*Note: The following are just brief impressions about EarthBound Beginnings based on a couple of hours of gameplay. I’ll write a full review once I delve deep enough into the game.*
After a twenty-five year delay, the original entry in the Mother series has finally made its way stateside under the title “EarthBound Beginnings.” After two and a half decades of demanding an international release, EarthBound fans finally had their wishes come true through the Wii U Virtual Console.
The first thing I noticed with EarthBound Beginnings is its surprisingly somber tone. Its opening music sounds melancholic, and some backstory-filled opening dialogue give the idea that a tragic mystery is about to be unearthed. Of course, it doesn’t take long for the game’s sense of humor to kick in, as the player is almost immediately attacked by a lamp of all things.
I love the game’s juxtaposition of sadness and goofy humor. The series is often noted for its contradicting heart and humor, and its very apparent early on that the original game started this unique trend.
I find myself enjoying the story moments and overall tone so far, but I have to admit some aspects of the game do show their age, even with my currently brief playtime.
First and foremost are the random battles. That most aged of all RPG conventions rears its ugly head in a bad way. You’ll often find you wrap up with one battle, only to immediately find yourself in another after a step or two. As you level up and grow stronger, you’ll still run into weaker enemies within these random battles, which grant decreasing rewards for your efforts. The option to run from these battles is there, but rarely seems to work. And every time the run option fails, it leaves you more vulnerable to attacks.
The sequel, EarthBound, would fix both of these problems by having enemies appear onscreen, removing the random aspect from the equation, and by having weaker enemies run away from you once you’ve leveled up. You could even defeat some of the weaker enemies just by running into them once you grew strong enough. I know Beginnings is the first game in the series, but after being accustomed to EarthBound, it’s actually a little harder to jump into EarthBound Beginnings.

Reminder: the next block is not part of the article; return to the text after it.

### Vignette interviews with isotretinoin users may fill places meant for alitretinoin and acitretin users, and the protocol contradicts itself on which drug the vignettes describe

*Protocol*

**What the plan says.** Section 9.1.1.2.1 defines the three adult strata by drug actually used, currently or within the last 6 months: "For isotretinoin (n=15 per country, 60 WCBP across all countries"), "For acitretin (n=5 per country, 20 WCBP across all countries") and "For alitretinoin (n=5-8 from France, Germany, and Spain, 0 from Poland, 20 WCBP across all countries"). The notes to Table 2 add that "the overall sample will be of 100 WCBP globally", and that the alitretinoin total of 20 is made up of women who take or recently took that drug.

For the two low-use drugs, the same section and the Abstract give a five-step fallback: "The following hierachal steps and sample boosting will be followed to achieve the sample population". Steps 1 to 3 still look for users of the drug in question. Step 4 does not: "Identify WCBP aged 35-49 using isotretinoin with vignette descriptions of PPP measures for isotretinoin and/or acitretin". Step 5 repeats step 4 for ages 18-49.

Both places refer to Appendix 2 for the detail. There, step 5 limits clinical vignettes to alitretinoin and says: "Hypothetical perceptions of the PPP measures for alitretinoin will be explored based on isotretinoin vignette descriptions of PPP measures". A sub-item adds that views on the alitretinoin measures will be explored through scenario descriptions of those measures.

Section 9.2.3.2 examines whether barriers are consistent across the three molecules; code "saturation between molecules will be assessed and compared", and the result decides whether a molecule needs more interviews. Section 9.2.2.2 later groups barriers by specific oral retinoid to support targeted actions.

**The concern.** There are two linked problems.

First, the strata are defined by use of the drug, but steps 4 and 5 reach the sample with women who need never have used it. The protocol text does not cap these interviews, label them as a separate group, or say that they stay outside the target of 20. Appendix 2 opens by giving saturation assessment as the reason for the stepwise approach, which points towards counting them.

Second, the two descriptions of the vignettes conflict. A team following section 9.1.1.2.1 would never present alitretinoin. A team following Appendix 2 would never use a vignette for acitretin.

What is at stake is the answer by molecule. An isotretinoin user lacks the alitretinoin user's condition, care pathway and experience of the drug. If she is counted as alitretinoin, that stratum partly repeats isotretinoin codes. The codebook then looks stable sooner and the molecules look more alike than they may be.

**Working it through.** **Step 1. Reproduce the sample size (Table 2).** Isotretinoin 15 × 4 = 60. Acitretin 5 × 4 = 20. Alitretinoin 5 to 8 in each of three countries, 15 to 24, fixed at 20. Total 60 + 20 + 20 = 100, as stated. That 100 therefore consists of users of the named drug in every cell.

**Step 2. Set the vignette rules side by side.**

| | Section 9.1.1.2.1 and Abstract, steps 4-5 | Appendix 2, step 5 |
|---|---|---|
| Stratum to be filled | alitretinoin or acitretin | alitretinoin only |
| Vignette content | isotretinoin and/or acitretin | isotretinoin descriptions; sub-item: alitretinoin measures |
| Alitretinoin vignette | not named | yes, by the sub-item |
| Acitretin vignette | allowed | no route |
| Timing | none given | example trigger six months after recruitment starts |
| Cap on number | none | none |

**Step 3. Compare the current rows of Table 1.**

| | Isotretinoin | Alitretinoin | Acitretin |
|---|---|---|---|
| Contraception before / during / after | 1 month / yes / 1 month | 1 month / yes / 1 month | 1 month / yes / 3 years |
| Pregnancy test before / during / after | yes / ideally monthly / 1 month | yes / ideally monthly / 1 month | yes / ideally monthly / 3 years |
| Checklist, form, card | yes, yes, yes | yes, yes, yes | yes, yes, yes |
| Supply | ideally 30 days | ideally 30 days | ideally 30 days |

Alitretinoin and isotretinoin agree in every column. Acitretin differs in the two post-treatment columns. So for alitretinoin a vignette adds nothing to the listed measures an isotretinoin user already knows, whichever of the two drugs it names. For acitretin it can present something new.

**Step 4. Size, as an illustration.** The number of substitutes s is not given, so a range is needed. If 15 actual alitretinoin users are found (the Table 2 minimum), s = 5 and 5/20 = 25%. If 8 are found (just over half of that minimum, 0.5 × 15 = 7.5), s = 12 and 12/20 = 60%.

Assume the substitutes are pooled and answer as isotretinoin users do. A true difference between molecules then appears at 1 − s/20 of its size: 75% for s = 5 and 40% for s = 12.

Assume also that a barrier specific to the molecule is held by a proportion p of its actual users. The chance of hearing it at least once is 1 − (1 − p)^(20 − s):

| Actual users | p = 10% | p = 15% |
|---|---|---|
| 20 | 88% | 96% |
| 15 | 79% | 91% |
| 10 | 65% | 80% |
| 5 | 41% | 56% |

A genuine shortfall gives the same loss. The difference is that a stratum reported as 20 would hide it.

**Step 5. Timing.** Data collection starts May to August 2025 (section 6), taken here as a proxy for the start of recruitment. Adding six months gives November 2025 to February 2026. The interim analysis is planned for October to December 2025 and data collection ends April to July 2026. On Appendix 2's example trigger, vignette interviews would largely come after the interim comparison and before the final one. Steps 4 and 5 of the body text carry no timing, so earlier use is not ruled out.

Another problem I’ve ran into is a strange difficulty curve. I’ll be fighting enemies that put up a decent challenge or weaker enemies one minute, then after walking a few more feet I run into an enemy that kills me in a few short hits. In one instance, I tried talking to an NPC who didn’t look any different from the other townspeople, only for him to turn out to be a zombie that took me out in two turns. Things like this have made the game notably difficult even in its first few hours, and when you’re just trying to get accustomed to the game it can get a little aggravating.
The gameplay itself is a solid, old school RPG. The NPCs are given fun dialogue, so you never really feel bored when you’re just talking to people around town, and the battles, while simple, are really fun once you get into the groove of them. It does feel less refined than EarthBound, but I suppose that should be expected.
The graphics have a nice NES charm to them, but they lack the timeless appeal of the 16-bit sequel. When playing EarthBound, you feel like the game could have been made today, but with Beginnings, it feels like you’re playing a retro title. Overall I like the look of the game and its wacky characters (something about them reminds me of Peanuts), but its visuals understandably don’t hold up as well as its sequel. The music is already showing a sharp sense of versatility, however.
Overall, I am having fun with EarthBound Beginnings and I hope it gets better and better. But the fact that I’ve already run into some elements that show the game’s age has me a little concerned for what lies ahead. It’s already a solid experience, but after such a long wait, I’m hoping for a great one.